Sheffield councillor calls for better government funding on care for elderly and vulnerable adults
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Green Party Coun Angela Argenzio chairs Sheffield City Council’s adult health and social care policy committee, which oversees city care and support for adults with disabilities and special needs, as well as elderly people.
She said that 13 years of government underfunding of the social services that councils have to provide have left budgets stretched and the council looking at how to cope with rising demand for services with less money.
Social care for adults and children is now the biggest single cost that councils face.
“It’s undeniable this is the reason we’re all doing more with less money,” said Coun Argenzio, “We have to be creative in how we enhance what we do.
“We’re spending less by being cleverer and doing the right thing for people ultimately.”
Coun Argenzio said that the £9m funding gap isn’t the biggest one her committee has had to face, however: “Last year we had £26m to find, part of £47m overall savings that the council had to meet.
“That’s why we got ahead in terms of how we worked together. I want to give credit to my colleagues from Labour and the LibDems.”
Last year Coun Argenzio asked Labour colleague George Lindars-Hammond, to work with her as he had been the health and care representative on the council cabinet, before the cabinet system was scrapped following a city referendum. Coun Lindars-Hammond lost his Hillsborough ward seat at the May council elections, so LibDem Coun Sophie Thornton is now deputy chair.
Coun Argenzio also praised the work of LibDem councillor Steve Ayris.
They all work closely with the council’s strategic director of adults’ care and wellbeing, Alexis Chappell. Coun Argenzio said: “She is very determined but does not rub people up the wrong way. She takes people with her.”
Coun Argenzio outlined the key challenges facing the service. “We have an ageing population, which is inevitable. There is also a huge increase in people with complex needs, particularly learning disabilities.
“The biggest challenge we are addressing is changing the way we do things. We need to do things differently.”
That includes communicating better with people what services are available for them so that more early prevention and intervention can give people better outcomes without having to resort to more expensive services down the line.
Coun Argenzio said it has also been important to break down barriers between different teams of workers so that they can work together more effectively and cut out wasteful practices and repetition.
“The amazing thing is how we are all talking to each other,” she said.
Working to put services in place early to help people stay as independent as possible in their own homes is vital to help them live happier and longer lives, as well as less expensive.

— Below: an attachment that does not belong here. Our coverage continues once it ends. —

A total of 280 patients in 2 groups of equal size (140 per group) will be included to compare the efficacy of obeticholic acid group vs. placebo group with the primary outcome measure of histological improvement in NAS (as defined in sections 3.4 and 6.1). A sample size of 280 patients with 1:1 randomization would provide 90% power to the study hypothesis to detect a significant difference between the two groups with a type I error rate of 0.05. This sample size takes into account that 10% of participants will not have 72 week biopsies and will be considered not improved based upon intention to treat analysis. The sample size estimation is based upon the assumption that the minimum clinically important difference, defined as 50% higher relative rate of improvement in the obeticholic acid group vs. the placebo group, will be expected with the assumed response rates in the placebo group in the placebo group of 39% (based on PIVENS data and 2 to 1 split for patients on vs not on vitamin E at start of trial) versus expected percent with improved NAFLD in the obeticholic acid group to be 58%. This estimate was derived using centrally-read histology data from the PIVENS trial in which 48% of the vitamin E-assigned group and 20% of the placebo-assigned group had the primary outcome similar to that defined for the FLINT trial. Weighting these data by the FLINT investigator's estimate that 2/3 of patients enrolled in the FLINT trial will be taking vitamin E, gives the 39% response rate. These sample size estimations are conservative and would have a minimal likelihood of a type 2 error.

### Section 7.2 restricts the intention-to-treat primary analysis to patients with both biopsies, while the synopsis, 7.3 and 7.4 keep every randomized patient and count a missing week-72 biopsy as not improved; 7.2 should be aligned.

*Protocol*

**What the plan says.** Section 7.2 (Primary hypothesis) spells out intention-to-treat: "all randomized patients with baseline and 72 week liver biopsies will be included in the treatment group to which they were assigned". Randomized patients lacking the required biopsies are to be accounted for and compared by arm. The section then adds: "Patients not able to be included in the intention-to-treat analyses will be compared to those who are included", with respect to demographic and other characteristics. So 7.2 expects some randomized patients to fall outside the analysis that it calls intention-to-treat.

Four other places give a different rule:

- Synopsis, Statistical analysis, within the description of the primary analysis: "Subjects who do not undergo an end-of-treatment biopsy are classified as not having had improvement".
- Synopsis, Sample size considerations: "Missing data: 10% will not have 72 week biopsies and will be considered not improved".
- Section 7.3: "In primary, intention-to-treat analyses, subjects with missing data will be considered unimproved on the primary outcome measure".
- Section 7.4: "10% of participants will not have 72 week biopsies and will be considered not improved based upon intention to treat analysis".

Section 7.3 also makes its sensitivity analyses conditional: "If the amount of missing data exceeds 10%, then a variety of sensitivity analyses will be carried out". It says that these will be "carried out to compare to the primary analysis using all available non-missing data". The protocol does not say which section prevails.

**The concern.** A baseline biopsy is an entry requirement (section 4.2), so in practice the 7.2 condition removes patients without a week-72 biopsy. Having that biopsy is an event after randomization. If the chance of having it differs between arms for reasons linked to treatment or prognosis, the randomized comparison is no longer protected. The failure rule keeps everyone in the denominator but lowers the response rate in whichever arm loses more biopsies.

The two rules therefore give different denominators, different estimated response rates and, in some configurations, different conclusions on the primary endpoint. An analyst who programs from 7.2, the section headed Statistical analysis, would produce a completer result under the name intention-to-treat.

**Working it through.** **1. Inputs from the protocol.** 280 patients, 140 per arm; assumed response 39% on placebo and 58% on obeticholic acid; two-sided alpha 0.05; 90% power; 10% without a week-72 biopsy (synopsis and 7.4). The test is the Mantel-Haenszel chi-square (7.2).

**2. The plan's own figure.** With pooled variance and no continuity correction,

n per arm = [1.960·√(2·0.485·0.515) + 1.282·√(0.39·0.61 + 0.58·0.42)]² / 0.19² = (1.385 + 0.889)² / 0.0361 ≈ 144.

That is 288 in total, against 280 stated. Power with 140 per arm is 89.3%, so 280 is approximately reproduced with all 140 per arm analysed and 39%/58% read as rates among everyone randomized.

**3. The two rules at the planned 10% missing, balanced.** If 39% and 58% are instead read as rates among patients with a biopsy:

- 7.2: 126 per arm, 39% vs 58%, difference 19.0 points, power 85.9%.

“Going to a care home should be a last resort because people who go to care homes live less unless people make that decision themselves,” said Coun Argenzio. “They can live for years in the right context.”
Coun Argenzio said she tries to be hopeful and positive, otherwise her role would be too depressing. She has cut down her working hours by moving to a job as a financial officer at City of Sanctuary in order to cope with the workload.
She explained that during the Covid pandemic, lots of service packages were increased, especially for older people, hugely increasing the amount spent. At that time there was no option to do any reviews to see if the services provided were still needed.
It has taken time to clear the subsequent backlog of reviews to look at what people receiving services actually still need now, she said.
The total spent on adult social care services now stands at £293.445m, with £134m of that provided by the council’s corporate budget.
Coun Argenzio said: “Adult social and health care services is not a ‘sexy’ kind of topic. You only know about it when you need them or someone close to you needs them.”
A lot of work is being done on recruitment and retention so that the council can keep as many of its staff as possible, including supporting them to deal with tough issues. Coun Argenzio said there is a shortage of workers in the care system as a whole, so councils nationally are competing with each other to recruit the people who can both manage and deliver services.
In Sheffield, all management roles are now fully staffed.
She added that it is also vital to recognise the job that unpaid carers do and help to make that job easier for them, including what benefits the council can offer. The council is working closely with organisations that support unpaid carers as well.
The council works alongside community and voluntary sector organisations that deliver services: “We also need to fund them,” said Coun Argenzio. “If they deliver services for us, we need to recognise that – not telling people what to do but saying ‘what do we need to do together?'”
Coun Argenzio said one problem involves the NHS, which is moving to a longer-term early intervention and prevention model for services but at the same is being held to short-term targets, causing conflicts.
However, the way the government works provides the biggest barrier to service delivery.
“I’m worried because what we really need, what councils generally need for social services, is longer-term funding,” said Coun Argenzio. “What we get is a year of funding.”
Coun Argenzio called for government funding settlements to be made longer term and announced in time for when councils are actually budgeting for services. Often councils do not know until the last minute whether the amount of funding they are expecting to receive will actually be the amount they get.
“Central government doesn’t really understand local government,” said Coun Argenzio.